Destroying the 24-Inch Gauge

It’s been kind of a crazy period of time. Lately, I’ve been really stretching the limits of my 24-inch gauge. I am really enjoying it, but it’s not easy. I love pouring my efforts into all things, especially Masonry, but I definitely need to make sure I take personal time now and then.

I’ve done a less than stellar job of balancing friend groups. There’s more than a few friends who I think about every once in a while and realize, “wow, [X] and I haven’t hung out in a while.” I’ve been pretty good about keeping the vast majority of my commitments, but the problem, I feel, now lies in actually arranging those commitments to begin with.

It’s very easy to keep commitments when they’re at lodge. That’s where I’m expected to be, and where I enjoy being. It is a breeze to be there! Having a central location to do stuff makes things very easy. I feel like right now we are also in a huge busy season right now. We’ve had a bunch of raisings and plan on having another one soon, followed by at least one passing, and at least two initiations. There are many brothers in need of instruction, and many ritual parts to be learned.

I feel like I arguably don’t sleep enough. I usually feel like I’m super busy, and that’s why I go to bed so late even though I have to wake up early. That also seems like a ridiculous excuse to try and cover up a severe lack of discipline. Maybe one of these days, I’ll figure it out.

On a more positive note, the Commandery Orders were incredible. This was last month, on the 15th. We had/were a bunch of candidates. I really enjoyed the Order of the Red Cross. The story behind it was really entertaining in both a serious and a light-hearted way. The Order of Malta kind of threw me for a loop, though. It felt like it was super-packed with information that just flew by at astronomical speeds. I will have to sit down with a copy of the ritual and a highlighter in order to properly “unpack” all of that.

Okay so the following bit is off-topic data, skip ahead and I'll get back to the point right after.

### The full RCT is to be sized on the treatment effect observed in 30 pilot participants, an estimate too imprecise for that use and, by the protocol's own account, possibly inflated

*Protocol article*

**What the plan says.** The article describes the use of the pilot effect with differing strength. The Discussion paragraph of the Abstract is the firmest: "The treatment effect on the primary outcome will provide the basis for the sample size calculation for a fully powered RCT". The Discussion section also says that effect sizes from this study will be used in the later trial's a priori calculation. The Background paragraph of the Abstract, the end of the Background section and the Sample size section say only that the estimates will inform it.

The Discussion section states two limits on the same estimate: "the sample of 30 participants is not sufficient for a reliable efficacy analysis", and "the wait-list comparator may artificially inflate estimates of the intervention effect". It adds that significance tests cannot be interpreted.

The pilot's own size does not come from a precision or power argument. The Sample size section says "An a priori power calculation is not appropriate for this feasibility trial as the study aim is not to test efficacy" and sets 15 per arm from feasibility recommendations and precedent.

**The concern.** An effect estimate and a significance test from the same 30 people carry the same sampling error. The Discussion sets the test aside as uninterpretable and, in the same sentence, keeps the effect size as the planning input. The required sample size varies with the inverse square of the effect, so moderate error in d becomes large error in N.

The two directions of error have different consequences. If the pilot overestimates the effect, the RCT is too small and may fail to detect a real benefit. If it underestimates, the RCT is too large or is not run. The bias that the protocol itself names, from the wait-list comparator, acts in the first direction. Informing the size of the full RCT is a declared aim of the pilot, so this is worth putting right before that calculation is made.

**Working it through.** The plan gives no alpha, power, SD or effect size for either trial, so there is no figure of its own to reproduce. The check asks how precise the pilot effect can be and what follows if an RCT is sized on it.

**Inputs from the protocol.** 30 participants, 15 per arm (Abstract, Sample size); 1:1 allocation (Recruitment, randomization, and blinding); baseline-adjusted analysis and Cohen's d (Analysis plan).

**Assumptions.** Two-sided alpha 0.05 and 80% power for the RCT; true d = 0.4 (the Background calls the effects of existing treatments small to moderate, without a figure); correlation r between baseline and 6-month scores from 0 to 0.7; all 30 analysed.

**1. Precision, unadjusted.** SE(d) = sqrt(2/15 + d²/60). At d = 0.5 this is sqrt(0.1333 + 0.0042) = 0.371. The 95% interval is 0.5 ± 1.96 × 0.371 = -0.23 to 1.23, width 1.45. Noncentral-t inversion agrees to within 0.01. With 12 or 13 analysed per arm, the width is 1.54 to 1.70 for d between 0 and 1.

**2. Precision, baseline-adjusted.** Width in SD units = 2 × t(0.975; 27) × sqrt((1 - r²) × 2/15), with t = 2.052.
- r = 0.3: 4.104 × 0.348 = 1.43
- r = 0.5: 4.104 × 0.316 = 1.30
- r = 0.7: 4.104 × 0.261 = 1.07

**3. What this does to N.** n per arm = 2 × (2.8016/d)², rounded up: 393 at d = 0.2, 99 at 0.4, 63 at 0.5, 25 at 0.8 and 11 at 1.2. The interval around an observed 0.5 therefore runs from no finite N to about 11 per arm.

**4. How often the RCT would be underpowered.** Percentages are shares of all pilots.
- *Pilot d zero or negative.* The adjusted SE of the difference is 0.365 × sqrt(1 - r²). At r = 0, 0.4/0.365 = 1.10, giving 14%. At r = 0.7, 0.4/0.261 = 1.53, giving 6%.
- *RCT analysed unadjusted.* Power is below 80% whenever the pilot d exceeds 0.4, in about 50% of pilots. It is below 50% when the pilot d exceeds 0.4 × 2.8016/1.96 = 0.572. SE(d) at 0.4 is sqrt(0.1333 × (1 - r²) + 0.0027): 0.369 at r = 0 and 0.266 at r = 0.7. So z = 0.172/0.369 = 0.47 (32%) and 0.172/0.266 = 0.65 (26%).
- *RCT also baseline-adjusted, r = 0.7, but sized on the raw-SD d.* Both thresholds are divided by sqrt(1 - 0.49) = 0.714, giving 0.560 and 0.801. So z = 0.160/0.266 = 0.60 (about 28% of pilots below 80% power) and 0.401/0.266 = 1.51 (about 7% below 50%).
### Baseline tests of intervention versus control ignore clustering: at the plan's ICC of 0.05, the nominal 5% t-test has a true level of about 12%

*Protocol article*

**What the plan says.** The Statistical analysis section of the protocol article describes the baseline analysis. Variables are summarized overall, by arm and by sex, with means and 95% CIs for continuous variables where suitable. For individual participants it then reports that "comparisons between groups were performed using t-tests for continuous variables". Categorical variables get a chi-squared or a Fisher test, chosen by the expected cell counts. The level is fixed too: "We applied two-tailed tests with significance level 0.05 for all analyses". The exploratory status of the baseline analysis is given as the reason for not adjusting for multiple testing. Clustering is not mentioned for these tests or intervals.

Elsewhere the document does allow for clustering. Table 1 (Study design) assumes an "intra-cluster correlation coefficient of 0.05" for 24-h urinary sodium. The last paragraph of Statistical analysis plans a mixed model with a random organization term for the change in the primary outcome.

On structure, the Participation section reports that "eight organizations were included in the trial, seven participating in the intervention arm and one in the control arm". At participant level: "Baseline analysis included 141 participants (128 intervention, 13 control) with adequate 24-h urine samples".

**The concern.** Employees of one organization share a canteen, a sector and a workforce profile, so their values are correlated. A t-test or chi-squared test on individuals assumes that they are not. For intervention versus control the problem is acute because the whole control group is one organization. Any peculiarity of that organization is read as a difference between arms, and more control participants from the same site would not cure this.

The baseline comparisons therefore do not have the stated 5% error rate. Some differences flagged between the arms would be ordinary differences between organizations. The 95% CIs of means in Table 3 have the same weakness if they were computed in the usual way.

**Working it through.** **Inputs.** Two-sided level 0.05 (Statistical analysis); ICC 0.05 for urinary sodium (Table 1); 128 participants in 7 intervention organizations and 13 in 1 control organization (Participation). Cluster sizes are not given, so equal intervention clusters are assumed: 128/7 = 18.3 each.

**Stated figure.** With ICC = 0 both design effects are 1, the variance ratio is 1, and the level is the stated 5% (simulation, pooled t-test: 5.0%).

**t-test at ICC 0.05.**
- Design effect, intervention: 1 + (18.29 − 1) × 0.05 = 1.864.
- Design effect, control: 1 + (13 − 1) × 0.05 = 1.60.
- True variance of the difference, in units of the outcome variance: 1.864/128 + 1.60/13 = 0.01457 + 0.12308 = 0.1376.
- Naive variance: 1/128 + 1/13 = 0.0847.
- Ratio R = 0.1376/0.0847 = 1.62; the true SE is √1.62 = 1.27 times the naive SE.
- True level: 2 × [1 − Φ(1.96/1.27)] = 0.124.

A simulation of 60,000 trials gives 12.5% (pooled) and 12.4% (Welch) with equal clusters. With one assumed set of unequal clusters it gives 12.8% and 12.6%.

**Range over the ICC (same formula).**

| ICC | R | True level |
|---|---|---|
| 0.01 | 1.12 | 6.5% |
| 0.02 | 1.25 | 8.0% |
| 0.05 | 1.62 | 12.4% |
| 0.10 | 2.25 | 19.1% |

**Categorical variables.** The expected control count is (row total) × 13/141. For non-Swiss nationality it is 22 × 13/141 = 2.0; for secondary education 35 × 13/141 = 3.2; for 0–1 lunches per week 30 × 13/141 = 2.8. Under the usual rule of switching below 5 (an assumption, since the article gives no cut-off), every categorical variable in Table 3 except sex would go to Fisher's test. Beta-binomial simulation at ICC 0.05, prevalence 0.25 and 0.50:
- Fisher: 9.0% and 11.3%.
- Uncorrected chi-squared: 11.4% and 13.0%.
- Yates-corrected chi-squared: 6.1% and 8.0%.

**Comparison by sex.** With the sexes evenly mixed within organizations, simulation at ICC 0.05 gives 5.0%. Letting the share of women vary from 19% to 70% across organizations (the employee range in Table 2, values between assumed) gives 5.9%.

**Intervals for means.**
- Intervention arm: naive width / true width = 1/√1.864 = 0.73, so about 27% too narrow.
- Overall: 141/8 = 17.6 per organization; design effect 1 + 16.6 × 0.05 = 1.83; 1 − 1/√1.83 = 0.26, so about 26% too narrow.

I was privileged enough to be the exemplar candidate for the Order of the Temple. I have never experienced anything quite so mind-blowing in terms of ritual. There were parts where I had to keep myself from laughing, parts where I was deeply moved, and parts where my heart was pounding, ready to leap out of my chest in excitement and awe. I once heard the OOT described as “everything you ever thought a Masonic degree would ever be,” and I have to say, that’s not wrong. Oddly, I wouldn’t describe it as “life-changing,” as I have heard before. This experience profoundly resonated with emotions and convictions that I have held for a while now. There is no course in direction – if anything, there is now only fuel added to the fire in the engine. IN HOC.

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